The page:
Photo: Urban planning solutions

In some parts of Canada sprawl is the largest driver of greenhouse gas emissions. (Credit: Carnotzet via Flickr.)

Sprawl consumes large quantities of land, segregates houses from shops and workplaces, increases car use, and negatively affects the natural environment. In some parts of Canada sprawl is the largest driver of greenhouse gas emissions.

Of course, most Canadians do not personally build the houses, streets, schools, parks or water lines that make cities possible. But we can set the rules for building sustainable cities and help make the plans that determine how we get to work, school and shopping.

The David Suzuki Foundation's report Understanding Sprawl and its toolkit encourage communities to reshape urban areas. We need more dense and compact cities, with better bike paths and pedestrian friendly walkways.

Learn more:

Understanding Sprawl contains a toolkit called Driven to Action to help citizens protect their communities from sprawling development. It consists of the following:

  • Getting started: A brief overview of what you can do to stop sprawl in your neighbourhood.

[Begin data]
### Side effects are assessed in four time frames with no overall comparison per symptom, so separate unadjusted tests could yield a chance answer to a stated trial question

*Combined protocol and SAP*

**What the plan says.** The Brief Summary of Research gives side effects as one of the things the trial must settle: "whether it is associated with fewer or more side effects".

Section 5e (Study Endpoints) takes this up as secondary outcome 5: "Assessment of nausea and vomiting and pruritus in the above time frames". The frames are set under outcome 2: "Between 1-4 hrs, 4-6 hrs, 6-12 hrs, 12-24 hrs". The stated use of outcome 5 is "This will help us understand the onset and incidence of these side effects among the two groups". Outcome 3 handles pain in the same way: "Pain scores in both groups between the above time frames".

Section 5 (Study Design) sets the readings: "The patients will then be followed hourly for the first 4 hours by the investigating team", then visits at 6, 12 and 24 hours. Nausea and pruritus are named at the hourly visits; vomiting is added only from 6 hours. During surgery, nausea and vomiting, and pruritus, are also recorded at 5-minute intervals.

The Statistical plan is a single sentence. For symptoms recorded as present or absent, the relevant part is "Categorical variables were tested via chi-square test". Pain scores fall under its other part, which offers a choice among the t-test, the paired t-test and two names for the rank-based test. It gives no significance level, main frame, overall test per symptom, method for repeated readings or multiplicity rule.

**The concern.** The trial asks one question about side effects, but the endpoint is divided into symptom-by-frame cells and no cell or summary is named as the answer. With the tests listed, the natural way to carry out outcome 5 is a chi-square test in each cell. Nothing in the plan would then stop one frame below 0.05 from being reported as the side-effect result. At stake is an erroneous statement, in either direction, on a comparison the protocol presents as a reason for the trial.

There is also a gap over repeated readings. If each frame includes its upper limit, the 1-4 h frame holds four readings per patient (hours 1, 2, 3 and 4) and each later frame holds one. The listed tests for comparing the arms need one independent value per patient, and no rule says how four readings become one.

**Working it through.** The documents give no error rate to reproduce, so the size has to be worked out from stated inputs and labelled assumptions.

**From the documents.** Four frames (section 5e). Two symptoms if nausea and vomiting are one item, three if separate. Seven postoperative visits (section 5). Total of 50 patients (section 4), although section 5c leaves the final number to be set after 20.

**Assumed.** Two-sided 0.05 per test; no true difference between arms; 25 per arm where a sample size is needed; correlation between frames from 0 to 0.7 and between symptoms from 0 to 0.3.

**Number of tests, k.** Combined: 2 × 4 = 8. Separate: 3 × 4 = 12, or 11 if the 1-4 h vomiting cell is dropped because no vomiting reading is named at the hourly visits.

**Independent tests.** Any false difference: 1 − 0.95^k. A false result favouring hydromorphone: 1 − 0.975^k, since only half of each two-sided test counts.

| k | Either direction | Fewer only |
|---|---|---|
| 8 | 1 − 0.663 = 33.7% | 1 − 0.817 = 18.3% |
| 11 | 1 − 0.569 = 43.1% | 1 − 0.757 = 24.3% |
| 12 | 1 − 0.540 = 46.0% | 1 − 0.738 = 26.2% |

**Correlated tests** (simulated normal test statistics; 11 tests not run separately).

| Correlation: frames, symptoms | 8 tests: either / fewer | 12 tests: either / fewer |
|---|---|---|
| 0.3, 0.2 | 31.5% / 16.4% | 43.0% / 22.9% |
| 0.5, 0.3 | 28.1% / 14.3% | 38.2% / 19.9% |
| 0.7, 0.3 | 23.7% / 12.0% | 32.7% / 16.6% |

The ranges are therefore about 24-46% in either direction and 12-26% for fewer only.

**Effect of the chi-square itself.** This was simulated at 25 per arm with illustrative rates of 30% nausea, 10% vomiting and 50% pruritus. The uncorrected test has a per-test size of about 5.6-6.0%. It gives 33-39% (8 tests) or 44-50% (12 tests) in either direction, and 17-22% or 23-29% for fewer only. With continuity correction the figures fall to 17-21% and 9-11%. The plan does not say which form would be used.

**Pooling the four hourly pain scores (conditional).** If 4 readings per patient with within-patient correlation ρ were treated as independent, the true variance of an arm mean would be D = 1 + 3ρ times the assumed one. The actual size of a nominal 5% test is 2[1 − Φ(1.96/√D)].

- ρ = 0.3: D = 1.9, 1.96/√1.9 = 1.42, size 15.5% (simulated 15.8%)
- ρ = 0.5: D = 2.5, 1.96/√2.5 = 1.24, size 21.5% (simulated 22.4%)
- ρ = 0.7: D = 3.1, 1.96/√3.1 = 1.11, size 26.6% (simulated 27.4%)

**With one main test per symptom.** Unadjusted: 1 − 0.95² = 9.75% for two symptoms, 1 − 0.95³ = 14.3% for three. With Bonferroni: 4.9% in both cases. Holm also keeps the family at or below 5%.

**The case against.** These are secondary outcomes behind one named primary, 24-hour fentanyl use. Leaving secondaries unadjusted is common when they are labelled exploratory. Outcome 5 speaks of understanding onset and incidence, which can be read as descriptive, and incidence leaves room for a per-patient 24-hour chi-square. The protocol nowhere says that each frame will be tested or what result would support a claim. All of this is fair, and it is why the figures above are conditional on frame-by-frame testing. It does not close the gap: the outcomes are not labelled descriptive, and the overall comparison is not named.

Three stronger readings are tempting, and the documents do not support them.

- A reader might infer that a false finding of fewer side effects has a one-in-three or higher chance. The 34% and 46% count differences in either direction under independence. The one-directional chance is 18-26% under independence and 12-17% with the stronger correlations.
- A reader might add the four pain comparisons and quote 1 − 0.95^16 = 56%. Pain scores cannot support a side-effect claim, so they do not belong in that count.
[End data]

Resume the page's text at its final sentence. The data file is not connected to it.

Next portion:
• Sprawl facts: Learn why sprawl is a problem.
  • Shaping decisions (PDF): Find out how to contact politicians and decision-makers and express your concerns.
  • Working with the media (PDF): Tips on how to get your message in the news.
  • Tools: Examples of tools to help you get started.

Other resources:

  • Ontario Smart Growth Network: The Ontario Smart Growth Network brings together organizations that are working together to stop urban sprawl and promote sustainable communities across Ontario.
  • SmartGrowthBC: Excellent info on smart growth and citizen involvement.
  • Sprawl Busters: An international clearinghouse on big box, anti-sprawl information.
  • Sierra Club: Information and further links on sprawl.
  • West Coast Environmental Law: This organization provides information on how law in British Columbia can be used to promote smart growth.

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